Real-time Kinematic (RTK) relative positioning technique allows for 1-3cm positioning accuracy with data derived from satellite-based positioning systems such as GPS, BeiDou, GLONASS, Galileo, and NavIC.
We’ve previously covered Skytraq PX1122R RTK GNSS module as well as SBG Systems Ellipse-D industrial-grade inertial navigation system featuring the technology, and now Spain-based ArduSimple has announced the simpleRTK2B-SBC single board computer that aims to “simplify the development of centimeter-level positioning solutions supporting real-time kinematics (RTK)” via up to three u‑blox ZED-F9P RTK GNSS receivers.
simpleRTK2B-SBC board features & specifications:
- MCU – STMicro STM32F7 Cortex-M7 microcontroller
- GNSS Positioning
- 184-channel u-blox ZED-F9P engine
- Configuration options
- 2x ZED-F9P for position + heading
- 3x ZED-F9P for position + full attitude (roll, pitch, yaw)
- Navigation rate up to 20Hz
- Position accuracy down to 1 centimeter
- GPS: L1 & L2; GLONASS: L1OF & L2OF; Galileo: E1 & E5b; BeiDou: B2I & B2I; QZSS and SBAS
- Up to 4 integrated SMA for various RF options
- Configuration flexibility – standalone, standalone with NTRIP corrections, base-rover, base-multi rover, RTK moving base
- Supports NMEA, UBX, and RTCM communication protocols, but any other protocol can be added
- Storage – Optional SD card for storage
- Optional XBee wireless connectivity
- LTE modem with external SIM or integrated eSIM
- 868/900 MHz UHF radio
- Used with built-in NTRIP caster/server/client
- Interfaces – Dual RS232, Ethernet, CANBUS, USB & up to 8x configurable I/O (GPIO/PWM)
- Optional serial port over Bluetooth 2.0
- Sensor – Optional IMU and temperature sensor
- Power Supply – 7-30V or 5V via USB
- Dimensions – 115 x 85 mm with 4 mounting holes
- Temperature range – -40 +85°C
The company can provide a “ready-made software”, but you can also design your own solution through a Micropython API, or program directly the STM32F7 MCU with C/C++. You’ll find additional details on the documentation website.
The board can be configured to operate in:
- Standalone mode – Dual-band GNSS receiver with meter accuracy
- Base – rover configuration to get <2cm accuracy with a maximum range of 35km using two simpleRTK2B configured as base station and rover.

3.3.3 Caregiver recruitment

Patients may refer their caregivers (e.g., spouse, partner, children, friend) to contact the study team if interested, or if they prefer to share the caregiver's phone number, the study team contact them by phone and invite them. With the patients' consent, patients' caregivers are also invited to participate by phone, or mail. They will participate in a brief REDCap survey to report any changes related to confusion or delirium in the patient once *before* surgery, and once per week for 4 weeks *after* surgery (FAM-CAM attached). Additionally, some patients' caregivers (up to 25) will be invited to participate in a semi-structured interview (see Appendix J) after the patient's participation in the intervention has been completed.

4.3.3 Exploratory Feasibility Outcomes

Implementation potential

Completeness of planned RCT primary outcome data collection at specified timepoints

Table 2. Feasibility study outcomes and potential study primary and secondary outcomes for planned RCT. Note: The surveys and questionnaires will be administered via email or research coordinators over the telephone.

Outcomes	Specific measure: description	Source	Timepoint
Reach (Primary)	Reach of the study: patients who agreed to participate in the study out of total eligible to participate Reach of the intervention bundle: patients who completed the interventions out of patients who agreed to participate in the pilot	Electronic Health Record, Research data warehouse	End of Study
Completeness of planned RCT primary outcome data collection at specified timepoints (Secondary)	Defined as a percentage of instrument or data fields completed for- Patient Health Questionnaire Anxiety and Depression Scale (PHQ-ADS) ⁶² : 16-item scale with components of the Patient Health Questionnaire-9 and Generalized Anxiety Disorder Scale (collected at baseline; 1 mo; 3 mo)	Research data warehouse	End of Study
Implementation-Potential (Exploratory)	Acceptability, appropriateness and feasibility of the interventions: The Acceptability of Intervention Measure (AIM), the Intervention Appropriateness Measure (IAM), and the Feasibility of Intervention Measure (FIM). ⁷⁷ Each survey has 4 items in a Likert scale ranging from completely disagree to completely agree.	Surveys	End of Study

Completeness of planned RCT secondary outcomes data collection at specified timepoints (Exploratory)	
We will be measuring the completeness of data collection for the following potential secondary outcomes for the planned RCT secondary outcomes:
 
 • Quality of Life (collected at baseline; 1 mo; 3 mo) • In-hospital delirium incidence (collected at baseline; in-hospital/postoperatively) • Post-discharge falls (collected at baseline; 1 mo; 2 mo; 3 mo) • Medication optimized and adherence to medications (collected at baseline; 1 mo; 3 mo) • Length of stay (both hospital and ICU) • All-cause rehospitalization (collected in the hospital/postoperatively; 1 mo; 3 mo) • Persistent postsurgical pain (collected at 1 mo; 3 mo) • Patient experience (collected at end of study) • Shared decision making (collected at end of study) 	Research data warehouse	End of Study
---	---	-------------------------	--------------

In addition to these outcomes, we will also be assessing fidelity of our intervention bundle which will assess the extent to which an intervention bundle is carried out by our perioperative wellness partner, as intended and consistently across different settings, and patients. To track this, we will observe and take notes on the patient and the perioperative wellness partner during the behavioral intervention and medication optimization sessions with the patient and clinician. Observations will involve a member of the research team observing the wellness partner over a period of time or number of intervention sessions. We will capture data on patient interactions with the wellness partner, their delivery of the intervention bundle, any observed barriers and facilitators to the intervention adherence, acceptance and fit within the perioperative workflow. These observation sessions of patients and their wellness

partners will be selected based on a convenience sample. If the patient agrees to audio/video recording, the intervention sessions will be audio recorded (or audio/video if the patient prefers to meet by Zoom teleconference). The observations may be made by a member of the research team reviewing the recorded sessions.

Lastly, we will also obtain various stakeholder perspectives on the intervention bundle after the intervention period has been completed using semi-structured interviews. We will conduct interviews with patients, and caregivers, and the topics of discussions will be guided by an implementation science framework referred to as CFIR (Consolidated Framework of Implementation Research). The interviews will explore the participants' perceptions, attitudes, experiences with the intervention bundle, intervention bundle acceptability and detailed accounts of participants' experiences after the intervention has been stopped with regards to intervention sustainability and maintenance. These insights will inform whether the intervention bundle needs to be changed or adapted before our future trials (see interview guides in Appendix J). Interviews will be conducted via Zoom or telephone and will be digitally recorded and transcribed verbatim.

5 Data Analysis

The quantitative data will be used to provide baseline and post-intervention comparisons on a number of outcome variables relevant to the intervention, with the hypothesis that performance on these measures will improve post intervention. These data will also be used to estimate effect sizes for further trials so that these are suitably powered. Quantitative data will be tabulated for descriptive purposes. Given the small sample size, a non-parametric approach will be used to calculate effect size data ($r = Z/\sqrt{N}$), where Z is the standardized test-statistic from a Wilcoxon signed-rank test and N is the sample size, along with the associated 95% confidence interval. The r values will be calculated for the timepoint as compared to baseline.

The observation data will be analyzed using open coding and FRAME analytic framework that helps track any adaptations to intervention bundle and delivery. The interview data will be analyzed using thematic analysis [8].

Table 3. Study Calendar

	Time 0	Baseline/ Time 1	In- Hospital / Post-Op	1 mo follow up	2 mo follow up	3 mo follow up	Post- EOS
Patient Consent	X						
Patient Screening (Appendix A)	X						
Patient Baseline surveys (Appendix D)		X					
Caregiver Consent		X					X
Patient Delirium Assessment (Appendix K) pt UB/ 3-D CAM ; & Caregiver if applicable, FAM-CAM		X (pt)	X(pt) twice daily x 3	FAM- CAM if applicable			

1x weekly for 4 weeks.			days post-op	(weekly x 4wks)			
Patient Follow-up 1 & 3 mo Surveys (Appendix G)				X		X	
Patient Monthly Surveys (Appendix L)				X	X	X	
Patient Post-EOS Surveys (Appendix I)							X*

- Base – multiple rovers configuration to get <1cm accuracy with a maximum range of 35km from the base station using multiple rovers
- RTK moving base configuration to get <1cm accuracy and a complete Attitude and Heading Reference system with a maximum range of 35km from the base station. This requires one board configured as a base station, and two/three simpleRTK2B as rovers mounted on a drone, car, ship…
- Standalone with VRS/SSR corrections to get <4cm accuracy without range limitations (subject to mobile network coverage) using a single simpleRTK2B-SBC with a 4G or satellite module configured as a standalone GNSS RTK receiver combined with SSR corrections to get centimeter-level accuracy.
While it’s possible to purchase a standard GNSS module for around $5-$6, RTK GNSS hardware is usually much more expensive, and let’s say simpleRTK2B-SBC does not disappoint here with a dual ZED-F9P development kit going for 1,440 Euros, and the triple module version for 2,200 Euros on ArduSimple store. The enclosure above adds 92 Euros. You’ll also find the development kits on Aliexpress for about the same prices.
It should be noted the company also offers the simpleRTK2B board (note the name is without “SBC”) with a single ZED-F9P module for 172,00 Euros. A possible explanation for the price difference may be found in an earlier comment from Xalius:
Beyond the raw material cost, what makes those IMUs expensive is the factory alignment and calibration of the different sensor coordinate systems and the creation of the various correction matrices so you can have properly referenced output. You usuall have to do this static, dynamic and over vibration/temperature ranges which usually takes hours per sensor assembly. This usually pushes the prices of those IMUs into the several 100 to 1000s dollar range.
Each module must be calibrated separately, and it’s quite possible the process becomes exponentially more complex as the number of modules and sensors increases.
Jean-Luc started CNX Software in 2010 as a part-time endeavor, before quitting his job as a software engineering manager, and starting to write daily news, and reviews full time later in 2011.